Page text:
GERMAN COERCION OF BELGIAN WORKMEN AGAIN INVOLVES THE C.R.B.
The continued German coercion of Belgian workers to go into their employ was to develop new troubles for the C.R.B. As a sample of these activities, I summarize a report to our Brussels office from the C.R.B. representative in the Province of Namur, C. M. Torrey, which illustrates the methods used by the Germans:
NAMUR, 29 March 1916
Regarding the question of attempts by the military occupants to force Belgian workmen to do repair and construction of a military or semi- military nature on the railroads. . . . On the 7th of February 1916 a summons to these three and to eleven other able-bodied men of Rochefort . . . came from the office of the German Kommandantur, commanding the men to present themselves at Jemelle, a village two kilometers away, where railroad repair and construction shops are situated. Following this demand, the fourteen presented themselves the same day at Jamelle. . . . When all had gathered there at 8:00 A.M., a German officer evidently in charge of the shop asked them to work, describing the labor generally as that of repair, and offering as payment 3 marks 60 pfennigs a day . . . the men . . . seemed to agree substantially that the work demanded was either directly military . . . or indirectly . . . connected in general with the main purpose of the Germans' use of Belgian railroads.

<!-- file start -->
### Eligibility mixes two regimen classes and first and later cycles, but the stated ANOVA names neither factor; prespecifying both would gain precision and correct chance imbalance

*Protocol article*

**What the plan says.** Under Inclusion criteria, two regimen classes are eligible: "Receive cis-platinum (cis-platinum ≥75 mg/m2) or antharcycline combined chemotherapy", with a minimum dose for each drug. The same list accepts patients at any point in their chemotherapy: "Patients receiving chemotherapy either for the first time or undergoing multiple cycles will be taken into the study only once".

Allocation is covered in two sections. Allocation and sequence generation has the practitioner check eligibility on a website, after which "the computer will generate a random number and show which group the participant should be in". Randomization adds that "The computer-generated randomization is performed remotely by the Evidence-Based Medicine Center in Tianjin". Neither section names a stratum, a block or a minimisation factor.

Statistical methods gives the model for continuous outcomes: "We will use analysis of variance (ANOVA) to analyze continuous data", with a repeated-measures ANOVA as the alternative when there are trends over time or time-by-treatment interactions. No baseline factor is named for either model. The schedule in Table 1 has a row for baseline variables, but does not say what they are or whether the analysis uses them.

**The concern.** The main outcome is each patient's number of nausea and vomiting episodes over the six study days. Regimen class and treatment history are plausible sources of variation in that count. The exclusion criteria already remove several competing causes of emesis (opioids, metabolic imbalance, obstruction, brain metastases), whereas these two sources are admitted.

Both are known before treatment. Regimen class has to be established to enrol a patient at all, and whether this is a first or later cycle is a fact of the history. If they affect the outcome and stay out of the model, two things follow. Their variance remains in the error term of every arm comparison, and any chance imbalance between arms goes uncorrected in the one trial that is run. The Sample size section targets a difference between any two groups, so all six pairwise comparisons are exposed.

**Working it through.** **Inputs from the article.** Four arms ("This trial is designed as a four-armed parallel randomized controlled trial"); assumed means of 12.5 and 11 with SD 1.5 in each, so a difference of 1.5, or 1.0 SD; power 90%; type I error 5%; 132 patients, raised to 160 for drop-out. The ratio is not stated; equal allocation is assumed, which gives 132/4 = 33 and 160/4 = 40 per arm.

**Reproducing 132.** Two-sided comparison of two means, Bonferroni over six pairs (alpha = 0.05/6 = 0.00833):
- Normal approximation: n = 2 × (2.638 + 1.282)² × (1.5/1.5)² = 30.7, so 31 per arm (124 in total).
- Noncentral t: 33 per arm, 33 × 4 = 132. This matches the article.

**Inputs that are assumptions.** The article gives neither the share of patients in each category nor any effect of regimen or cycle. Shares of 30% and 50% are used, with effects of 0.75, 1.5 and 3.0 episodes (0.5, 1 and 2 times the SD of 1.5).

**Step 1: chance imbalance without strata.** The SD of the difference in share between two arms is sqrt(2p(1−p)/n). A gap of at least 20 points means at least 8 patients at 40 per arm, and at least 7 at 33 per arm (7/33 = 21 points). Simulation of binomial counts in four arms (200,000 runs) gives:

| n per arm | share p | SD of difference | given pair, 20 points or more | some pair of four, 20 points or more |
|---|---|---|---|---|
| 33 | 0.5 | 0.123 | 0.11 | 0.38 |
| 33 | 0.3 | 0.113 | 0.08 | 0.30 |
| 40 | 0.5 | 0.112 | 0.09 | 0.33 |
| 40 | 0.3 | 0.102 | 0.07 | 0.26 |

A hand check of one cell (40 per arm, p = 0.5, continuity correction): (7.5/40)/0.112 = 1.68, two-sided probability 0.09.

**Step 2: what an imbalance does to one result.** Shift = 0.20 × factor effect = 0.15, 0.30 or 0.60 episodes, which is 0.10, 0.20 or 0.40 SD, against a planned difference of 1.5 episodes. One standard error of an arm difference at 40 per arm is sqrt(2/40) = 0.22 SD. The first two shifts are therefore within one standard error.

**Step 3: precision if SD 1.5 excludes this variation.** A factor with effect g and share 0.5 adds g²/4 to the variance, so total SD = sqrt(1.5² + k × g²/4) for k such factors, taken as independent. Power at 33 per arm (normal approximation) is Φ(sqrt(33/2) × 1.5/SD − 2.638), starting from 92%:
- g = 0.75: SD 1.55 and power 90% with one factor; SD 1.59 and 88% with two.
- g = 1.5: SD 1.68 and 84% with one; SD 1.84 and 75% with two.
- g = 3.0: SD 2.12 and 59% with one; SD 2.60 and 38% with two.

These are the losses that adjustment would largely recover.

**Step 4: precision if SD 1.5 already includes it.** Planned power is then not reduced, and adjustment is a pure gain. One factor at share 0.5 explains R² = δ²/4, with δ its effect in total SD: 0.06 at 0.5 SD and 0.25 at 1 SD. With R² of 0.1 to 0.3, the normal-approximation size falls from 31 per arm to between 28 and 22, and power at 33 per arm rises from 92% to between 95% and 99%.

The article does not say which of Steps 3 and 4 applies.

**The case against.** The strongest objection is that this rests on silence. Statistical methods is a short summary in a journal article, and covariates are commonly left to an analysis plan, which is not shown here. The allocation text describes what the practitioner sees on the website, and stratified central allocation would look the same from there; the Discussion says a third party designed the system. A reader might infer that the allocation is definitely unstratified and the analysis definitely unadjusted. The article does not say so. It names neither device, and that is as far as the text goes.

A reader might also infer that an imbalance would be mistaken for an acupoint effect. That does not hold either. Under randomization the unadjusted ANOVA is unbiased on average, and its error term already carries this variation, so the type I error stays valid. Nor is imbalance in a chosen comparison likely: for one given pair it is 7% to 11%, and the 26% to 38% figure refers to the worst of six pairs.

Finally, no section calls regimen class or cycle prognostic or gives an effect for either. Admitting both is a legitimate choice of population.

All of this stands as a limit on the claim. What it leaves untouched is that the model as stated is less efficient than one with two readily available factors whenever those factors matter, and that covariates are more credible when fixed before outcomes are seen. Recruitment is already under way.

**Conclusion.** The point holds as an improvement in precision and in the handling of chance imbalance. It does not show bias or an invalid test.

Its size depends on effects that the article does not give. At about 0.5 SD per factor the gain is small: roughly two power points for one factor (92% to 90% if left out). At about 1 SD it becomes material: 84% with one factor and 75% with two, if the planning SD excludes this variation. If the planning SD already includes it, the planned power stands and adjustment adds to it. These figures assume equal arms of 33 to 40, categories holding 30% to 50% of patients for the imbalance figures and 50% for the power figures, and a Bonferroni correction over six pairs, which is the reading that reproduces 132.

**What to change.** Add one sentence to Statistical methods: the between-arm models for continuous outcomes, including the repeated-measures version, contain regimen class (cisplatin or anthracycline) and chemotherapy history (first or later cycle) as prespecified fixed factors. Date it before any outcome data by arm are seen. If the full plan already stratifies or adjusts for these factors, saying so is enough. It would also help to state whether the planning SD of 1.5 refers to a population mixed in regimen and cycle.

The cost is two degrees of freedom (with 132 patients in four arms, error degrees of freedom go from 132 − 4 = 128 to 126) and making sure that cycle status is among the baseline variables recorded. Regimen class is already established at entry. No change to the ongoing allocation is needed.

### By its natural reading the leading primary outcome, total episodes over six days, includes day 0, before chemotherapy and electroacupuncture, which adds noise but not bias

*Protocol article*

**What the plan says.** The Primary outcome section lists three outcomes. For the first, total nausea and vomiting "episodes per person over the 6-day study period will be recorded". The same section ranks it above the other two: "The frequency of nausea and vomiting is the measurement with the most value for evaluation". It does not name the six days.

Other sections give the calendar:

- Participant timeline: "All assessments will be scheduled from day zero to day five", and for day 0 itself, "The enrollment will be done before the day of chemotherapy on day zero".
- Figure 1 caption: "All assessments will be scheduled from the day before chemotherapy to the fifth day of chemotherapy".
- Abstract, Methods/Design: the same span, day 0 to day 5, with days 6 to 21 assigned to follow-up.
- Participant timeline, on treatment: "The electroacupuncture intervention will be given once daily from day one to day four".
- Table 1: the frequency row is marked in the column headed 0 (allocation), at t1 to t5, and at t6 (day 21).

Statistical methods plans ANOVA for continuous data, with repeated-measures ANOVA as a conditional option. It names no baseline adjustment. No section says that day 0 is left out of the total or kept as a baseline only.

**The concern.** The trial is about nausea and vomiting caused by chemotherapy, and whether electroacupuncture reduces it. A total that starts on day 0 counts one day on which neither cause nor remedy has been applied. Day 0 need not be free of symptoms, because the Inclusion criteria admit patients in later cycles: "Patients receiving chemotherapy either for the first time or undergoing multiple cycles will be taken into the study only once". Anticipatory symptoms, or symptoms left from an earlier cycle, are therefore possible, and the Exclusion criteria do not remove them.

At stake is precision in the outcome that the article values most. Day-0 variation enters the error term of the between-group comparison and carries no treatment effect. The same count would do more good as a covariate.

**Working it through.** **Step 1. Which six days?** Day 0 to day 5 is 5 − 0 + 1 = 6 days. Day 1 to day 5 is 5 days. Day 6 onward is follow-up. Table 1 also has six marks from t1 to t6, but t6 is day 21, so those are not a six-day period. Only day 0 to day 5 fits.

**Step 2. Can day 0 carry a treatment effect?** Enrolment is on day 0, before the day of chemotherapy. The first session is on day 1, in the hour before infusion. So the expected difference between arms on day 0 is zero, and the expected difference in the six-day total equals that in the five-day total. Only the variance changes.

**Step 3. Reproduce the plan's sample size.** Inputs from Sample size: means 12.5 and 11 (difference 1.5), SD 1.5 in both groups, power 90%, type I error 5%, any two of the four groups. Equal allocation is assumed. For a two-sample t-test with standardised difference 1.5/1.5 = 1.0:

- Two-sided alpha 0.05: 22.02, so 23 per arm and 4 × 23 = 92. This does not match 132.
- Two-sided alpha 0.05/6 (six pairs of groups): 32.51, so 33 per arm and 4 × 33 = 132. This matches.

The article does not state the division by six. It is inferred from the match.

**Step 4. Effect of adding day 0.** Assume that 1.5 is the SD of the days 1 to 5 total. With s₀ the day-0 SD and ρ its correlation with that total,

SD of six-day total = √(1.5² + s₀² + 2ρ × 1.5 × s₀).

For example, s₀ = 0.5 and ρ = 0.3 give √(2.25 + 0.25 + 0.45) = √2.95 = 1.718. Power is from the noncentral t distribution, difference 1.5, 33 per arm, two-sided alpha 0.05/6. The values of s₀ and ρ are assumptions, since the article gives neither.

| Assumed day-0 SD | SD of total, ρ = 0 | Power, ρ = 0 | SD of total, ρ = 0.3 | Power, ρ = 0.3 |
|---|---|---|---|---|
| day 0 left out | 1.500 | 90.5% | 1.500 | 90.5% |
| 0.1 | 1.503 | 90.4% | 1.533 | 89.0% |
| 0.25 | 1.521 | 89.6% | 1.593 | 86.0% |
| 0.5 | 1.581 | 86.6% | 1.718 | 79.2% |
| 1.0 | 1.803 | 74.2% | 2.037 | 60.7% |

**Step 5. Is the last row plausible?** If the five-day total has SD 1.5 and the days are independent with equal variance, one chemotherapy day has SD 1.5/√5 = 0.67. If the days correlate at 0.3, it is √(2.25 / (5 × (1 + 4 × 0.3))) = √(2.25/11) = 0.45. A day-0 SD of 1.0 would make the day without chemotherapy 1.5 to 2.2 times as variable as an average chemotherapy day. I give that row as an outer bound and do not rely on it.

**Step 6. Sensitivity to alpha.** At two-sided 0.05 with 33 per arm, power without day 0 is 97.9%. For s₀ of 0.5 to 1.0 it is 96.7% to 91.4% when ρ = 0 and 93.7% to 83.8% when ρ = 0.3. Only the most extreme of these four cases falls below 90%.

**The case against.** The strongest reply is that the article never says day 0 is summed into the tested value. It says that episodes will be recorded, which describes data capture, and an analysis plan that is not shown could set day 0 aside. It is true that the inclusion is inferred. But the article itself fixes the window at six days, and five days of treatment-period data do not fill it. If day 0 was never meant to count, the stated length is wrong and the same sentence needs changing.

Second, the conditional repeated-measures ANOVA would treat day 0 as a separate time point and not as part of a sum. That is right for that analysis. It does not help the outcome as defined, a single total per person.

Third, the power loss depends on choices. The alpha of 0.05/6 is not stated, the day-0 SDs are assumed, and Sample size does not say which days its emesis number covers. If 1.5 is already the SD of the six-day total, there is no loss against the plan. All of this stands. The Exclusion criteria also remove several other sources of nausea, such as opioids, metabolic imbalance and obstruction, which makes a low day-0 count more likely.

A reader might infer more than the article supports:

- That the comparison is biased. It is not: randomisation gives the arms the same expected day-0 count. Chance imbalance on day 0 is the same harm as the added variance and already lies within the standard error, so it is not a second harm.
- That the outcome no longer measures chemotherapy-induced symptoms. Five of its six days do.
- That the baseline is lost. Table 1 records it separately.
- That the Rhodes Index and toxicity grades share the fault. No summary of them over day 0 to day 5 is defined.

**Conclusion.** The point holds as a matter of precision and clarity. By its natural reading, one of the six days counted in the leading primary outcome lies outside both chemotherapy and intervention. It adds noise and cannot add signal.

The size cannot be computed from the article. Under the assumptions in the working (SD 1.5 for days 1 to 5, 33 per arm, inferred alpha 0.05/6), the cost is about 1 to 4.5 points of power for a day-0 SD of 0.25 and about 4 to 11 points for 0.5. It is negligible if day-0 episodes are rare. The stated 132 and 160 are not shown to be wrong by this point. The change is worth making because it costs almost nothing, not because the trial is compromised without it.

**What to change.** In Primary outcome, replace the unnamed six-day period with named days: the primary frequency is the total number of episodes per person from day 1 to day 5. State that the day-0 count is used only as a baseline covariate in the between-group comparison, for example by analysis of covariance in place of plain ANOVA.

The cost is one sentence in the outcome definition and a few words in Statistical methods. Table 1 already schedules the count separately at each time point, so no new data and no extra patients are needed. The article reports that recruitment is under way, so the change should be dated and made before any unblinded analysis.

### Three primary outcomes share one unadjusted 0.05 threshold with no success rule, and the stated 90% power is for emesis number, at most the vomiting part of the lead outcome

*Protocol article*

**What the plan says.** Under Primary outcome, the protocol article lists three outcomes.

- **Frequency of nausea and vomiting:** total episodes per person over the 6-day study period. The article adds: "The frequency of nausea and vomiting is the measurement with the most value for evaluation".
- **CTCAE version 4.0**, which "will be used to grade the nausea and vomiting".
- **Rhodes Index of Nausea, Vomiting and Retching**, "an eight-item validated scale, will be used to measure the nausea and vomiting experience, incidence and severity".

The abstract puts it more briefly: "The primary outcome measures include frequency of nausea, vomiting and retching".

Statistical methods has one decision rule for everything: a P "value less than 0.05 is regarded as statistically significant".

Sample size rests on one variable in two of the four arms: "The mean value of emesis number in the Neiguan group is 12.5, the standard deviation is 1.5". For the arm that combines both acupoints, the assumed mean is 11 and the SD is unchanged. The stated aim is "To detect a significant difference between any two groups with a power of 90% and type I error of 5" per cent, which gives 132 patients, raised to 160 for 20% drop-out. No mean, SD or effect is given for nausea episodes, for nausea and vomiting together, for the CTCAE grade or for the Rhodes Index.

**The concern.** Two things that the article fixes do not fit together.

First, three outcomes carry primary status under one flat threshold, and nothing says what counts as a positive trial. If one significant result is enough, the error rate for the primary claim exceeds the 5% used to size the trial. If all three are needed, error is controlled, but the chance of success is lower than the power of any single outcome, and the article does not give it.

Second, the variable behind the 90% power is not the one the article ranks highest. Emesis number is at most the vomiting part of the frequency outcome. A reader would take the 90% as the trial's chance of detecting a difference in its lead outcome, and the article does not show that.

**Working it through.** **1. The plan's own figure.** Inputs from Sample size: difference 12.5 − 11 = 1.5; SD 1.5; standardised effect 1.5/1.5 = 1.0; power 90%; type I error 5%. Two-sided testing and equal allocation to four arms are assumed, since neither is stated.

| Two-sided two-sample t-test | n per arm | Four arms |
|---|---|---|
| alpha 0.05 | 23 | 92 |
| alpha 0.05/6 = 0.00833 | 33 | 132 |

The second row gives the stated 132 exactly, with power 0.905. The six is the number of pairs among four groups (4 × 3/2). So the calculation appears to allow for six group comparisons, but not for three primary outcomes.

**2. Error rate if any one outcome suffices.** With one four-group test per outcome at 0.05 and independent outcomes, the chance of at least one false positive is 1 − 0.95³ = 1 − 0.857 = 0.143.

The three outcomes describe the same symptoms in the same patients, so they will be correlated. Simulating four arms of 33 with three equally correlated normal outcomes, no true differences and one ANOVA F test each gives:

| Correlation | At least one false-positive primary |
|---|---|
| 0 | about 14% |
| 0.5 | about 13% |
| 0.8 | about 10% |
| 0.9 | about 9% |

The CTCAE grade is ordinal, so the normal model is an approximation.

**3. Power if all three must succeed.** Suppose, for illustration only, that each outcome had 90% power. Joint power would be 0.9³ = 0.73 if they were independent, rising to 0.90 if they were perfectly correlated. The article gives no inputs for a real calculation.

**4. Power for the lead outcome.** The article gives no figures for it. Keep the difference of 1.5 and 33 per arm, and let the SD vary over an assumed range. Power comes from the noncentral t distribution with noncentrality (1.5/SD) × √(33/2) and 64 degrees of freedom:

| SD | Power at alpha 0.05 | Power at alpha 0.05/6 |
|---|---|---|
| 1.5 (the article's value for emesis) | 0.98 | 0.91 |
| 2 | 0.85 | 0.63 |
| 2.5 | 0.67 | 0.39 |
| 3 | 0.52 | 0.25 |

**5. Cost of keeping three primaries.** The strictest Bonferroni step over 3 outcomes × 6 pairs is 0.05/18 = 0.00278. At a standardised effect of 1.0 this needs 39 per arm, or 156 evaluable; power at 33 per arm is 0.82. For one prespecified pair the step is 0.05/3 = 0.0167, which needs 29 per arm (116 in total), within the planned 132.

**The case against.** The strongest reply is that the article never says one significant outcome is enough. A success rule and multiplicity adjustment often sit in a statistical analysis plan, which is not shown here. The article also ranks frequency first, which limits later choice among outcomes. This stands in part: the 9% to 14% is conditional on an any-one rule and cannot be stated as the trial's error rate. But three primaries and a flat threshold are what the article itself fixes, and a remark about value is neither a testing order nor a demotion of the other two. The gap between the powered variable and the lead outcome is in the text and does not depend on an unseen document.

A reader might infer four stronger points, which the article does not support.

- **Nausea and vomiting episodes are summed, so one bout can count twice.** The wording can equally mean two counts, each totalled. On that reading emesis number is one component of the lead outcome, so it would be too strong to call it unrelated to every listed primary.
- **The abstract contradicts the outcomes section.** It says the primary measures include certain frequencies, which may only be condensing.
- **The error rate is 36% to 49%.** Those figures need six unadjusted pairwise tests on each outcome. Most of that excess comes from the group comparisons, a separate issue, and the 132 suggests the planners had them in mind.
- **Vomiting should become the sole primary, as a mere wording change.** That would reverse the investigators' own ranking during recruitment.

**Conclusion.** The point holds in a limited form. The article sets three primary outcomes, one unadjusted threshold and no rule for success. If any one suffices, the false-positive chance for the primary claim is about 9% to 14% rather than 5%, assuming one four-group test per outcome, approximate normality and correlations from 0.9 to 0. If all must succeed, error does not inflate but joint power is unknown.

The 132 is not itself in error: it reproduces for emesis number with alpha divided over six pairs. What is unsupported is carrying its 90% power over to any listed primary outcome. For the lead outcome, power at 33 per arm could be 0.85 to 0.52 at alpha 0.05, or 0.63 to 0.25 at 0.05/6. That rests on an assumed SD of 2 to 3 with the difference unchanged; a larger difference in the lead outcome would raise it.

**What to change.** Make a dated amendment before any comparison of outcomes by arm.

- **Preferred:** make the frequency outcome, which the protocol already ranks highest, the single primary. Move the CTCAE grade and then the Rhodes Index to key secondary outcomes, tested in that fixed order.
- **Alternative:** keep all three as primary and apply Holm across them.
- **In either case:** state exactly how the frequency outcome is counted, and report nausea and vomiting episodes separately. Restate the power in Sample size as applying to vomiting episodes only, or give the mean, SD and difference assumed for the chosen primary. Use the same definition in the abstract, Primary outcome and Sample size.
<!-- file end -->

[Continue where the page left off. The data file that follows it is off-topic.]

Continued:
This request . . . was immediately refused by each of the fourteen. . . . February 8th, they were taken . . . to Namur. . . . In Namur they were first put into prison . . . and kept there thenceforward on a diet (they tell